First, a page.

Paris uses a different electrical standard in that it has a higher voltage and it uses a differently shaped plug. It is based on 200-220 volts (60 cycles) and uses two round prongs (see photo), rather than the US 110 volts and spade plugs.
Most of today’s electronic items you bring with you, especially battery chargers and power cords with a transformer/”brick”, will operate on 100-240 volts. For these items all you will need is a adapter plug like the one shown below. This device will not change the voltage, just allows you to plug your device into French outlets. I would make a point of bringing an extension cord. This would allow you to power multiple items from one adapter.
Don’t bring you hair-dryer. Most US high wattage and motorized appliances won’t work on France’s 220 volts. If you need one check to see if it is multi-voltage. Some have selection switches.
If you have items that are specifically 110 volts you will need a converter or transformer. They vary in power based on wattage needs. Don’t buy a transformer unless you really need one. I’m using one here on this trip. Why? I don’t know…guess I just wanted to see what it was like to haul this 15 lb hunk of metal half-way around the globe. I must have been crazy. This unit is nice in that it has a USB charging plug on the front. But I don’t really need it.
As for money. Having both a charge/debit card and cash Euros is important. I left home with some Euros in my pocket, a debit card charged with Euros, ATM card and a couple of credit cards.
Before departure I asked my Bank Of America banker about getting Euros and he directed me to their website. I was able to get 400 Euros for $571us. They delivered the bills to my local bank for pick-up. They charged a service fee of $7.50, which they drop if you order over $1000us of currency.
A day later I went to a local Travelex, www.travelex.com , currency outlet and picked up a Cash Passport Debit Card, www.cashpassport.com . We had them load it with 400 Euros which cost me $617us. The difference between this and the BofA Euros is the exchange rate. Travelex did not charge a service fee but they make it up on the exchange rate. This card also offers an online account balance. And if stolen you can shut it down and get a new card. This card can also be recharged. My understanding is that the best way is to give your card number to someone in the US and have them go to a Travelex office in the US with a hand full of cash. I’m told you can’t add cash to the account here in Europe.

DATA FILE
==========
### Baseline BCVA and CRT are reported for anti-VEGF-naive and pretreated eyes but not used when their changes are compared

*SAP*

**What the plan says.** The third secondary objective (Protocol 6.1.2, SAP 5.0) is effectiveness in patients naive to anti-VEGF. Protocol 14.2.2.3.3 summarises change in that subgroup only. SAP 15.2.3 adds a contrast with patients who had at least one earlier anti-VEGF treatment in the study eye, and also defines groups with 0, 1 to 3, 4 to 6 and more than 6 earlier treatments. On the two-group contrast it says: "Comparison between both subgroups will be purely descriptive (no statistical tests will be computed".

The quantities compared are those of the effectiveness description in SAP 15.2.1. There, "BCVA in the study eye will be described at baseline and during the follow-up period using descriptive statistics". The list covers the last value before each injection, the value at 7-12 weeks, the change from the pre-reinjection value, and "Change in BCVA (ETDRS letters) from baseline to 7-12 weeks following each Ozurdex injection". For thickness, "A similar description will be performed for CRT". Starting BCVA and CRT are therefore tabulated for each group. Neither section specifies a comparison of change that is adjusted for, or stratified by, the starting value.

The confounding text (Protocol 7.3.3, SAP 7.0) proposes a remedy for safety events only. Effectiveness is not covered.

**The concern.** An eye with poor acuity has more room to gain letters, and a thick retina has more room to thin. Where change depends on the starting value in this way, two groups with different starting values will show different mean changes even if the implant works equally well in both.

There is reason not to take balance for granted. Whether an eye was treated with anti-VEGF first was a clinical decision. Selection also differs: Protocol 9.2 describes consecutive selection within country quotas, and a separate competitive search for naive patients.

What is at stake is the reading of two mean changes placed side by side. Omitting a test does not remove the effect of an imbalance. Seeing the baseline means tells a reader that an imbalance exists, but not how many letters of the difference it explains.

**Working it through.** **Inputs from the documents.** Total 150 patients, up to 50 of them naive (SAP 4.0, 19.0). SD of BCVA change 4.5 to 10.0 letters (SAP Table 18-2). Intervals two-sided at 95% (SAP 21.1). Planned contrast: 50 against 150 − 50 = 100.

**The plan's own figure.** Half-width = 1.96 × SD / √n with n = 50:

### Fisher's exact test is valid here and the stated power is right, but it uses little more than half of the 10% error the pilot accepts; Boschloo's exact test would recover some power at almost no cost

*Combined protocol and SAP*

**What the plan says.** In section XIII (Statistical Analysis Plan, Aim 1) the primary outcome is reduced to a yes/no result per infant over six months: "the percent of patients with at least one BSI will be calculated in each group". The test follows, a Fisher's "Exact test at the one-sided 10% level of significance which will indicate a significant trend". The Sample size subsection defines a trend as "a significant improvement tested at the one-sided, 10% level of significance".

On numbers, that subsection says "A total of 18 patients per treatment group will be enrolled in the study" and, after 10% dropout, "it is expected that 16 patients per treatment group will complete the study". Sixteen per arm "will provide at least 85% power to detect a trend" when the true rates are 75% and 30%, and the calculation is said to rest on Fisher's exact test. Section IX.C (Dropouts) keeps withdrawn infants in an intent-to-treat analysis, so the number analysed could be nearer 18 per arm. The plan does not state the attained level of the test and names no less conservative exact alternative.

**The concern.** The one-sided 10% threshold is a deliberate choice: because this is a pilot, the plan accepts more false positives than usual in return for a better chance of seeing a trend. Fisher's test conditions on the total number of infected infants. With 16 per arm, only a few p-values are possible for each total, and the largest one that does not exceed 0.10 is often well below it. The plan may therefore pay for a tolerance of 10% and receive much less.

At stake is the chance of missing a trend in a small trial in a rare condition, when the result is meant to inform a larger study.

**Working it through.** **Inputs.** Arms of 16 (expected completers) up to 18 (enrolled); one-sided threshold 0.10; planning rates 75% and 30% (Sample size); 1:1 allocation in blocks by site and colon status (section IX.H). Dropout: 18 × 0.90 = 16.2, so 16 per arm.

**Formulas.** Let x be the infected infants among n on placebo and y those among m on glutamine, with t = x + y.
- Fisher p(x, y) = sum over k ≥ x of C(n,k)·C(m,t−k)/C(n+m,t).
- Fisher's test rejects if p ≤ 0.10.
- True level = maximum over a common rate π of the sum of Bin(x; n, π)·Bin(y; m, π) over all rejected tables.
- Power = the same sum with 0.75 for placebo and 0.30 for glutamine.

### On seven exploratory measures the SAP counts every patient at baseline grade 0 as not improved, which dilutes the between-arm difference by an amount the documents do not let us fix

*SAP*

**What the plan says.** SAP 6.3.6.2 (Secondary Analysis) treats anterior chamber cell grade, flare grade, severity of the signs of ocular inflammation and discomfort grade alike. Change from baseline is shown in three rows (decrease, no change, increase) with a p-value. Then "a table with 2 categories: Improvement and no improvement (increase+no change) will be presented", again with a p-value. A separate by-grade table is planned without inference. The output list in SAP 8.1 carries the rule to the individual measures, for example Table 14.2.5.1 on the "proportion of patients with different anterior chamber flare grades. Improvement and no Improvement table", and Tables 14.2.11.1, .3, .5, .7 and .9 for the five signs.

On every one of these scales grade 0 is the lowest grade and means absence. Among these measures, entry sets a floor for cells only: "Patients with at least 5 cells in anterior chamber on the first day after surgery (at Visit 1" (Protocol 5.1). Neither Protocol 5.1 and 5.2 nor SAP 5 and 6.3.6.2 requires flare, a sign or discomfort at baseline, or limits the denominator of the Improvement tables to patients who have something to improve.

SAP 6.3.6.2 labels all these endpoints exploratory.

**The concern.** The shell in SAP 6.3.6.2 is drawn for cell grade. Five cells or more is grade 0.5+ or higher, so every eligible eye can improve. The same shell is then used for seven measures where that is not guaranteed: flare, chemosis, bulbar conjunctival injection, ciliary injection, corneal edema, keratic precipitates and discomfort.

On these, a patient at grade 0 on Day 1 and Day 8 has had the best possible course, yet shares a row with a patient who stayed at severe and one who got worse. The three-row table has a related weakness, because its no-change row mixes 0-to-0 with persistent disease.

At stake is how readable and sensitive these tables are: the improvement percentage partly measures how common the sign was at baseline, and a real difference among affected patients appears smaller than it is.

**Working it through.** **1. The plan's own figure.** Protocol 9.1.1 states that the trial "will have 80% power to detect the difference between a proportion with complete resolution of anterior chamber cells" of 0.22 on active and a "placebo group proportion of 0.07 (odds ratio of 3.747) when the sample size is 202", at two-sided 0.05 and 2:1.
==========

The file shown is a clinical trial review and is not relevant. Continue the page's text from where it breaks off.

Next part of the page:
After comments made here I shortened my ATM PIN from 5 digits to 4. So far no problems. Bank Of America has an ATM relationship with BNP Paribas here in France so they don’t charge a transaction fee on my Euro withdrawals. The ATMs I’ve been using limit my maximum withdraw to 100 Euros. I checked with my account online to calculate the exchange rate. For comparison 400 Euros would cost me $549us. The US dollar has strengthened since we left the states.
Credit cards have been hit or miss, mostly miss, when in restaurants. I then give them the Euro Cash Passport debit card and it always works. But in a store like Office Depot my credit card works fine. I suspect the small portable handheld devices they use here in restaurants, about the size of a large calculator, don’t have a my credit data.
I’m not able to tell you the exchange rate my credit card has been charging. Been unable to access one of my credit card accounts online. Be ready to respond to some security questions when your credit card/banks computers sense you are no longer in the US. One of mine wants to call my home or cell phone numbers and give me an automated security confirmation number while I’m here in Paris.
Best bet for a 30 Days In Paris is to have several sources of money.